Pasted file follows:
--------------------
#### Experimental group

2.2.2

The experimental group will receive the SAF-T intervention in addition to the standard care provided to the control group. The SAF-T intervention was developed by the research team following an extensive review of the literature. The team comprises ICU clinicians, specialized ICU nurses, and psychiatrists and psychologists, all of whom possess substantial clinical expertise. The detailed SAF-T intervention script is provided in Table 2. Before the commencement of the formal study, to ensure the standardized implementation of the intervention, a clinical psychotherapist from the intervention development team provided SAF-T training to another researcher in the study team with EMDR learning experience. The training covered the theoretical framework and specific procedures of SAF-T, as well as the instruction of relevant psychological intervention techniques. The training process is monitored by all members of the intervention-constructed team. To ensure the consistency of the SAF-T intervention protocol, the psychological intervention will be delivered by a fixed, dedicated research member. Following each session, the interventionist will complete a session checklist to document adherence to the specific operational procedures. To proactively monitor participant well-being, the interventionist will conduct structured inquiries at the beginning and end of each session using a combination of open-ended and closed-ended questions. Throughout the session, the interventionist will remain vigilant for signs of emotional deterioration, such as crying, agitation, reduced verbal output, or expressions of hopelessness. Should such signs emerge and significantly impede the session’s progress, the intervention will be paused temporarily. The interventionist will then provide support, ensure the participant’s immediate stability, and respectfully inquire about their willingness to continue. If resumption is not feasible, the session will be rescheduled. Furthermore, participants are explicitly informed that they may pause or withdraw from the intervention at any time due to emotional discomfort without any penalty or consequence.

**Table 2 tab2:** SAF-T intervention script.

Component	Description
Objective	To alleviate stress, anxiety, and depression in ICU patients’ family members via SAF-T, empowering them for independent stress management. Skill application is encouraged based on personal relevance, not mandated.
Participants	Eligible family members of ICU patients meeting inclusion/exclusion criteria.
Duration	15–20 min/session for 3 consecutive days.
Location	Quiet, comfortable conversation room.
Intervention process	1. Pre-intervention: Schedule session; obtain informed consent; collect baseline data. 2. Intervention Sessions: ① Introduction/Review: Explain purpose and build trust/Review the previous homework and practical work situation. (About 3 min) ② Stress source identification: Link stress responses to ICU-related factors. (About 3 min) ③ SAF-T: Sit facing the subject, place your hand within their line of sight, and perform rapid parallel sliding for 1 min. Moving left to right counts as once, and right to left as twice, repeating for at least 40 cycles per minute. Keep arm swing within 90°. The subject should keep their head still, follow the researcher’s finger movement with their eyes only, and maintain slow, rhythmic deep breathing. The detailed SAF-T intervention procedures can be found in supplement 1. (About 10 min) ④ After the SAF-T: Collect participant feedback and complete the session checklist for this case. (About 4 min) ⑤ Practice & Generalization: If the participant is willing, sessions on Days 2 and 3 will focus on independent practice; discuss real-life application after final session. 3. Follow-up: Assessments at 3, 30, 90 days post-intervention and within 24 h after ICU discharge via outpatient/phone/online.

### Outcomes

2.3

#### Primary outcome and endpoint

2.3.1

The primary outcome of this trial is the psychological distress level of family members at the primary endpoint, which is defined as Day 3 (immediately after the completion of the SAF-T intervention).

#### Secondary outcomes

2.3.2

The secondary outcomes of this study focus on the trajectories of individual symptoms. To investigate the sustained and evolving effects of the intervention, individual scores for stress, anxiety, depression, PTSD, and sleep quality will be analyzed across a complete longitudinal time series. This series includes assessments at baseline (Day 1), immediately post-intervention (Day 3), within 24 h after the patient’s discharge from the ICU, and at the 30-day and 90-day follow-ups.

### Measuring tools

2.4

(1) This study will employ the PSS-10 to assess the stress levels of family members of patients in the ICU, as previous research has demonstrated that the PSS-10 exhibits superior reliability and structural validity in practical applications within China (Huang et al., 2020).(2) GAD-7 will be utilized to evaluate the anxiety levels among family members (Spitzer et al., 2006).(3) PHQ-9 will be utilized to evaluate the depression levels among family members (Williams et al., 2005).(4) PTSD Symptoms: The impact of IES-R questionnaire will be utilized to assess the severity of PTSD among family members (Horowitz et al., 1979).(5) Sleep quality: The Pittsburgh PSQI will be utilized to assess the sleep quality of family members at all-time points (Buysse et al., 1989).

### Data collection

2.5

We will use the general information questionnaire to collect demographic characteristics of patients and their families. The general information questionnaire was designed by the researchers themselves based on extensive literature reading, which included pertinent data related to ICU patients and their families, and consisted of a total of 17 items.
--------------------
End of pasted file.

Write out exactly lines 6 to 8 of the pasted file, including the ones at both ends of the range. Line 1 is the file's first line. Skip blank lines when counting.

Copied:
Objective	To alleviate stress, anxiety, and depression in ICU patients’ family members via SAF-T, empowering them for independent stress management. Skill application is encouraged based on personal relevance, not mandated.
Participants	Eligible family members of ICU patients meeting inclusion/exclusion criteria.
Duration	15–20 min/session for 3 consecutive days.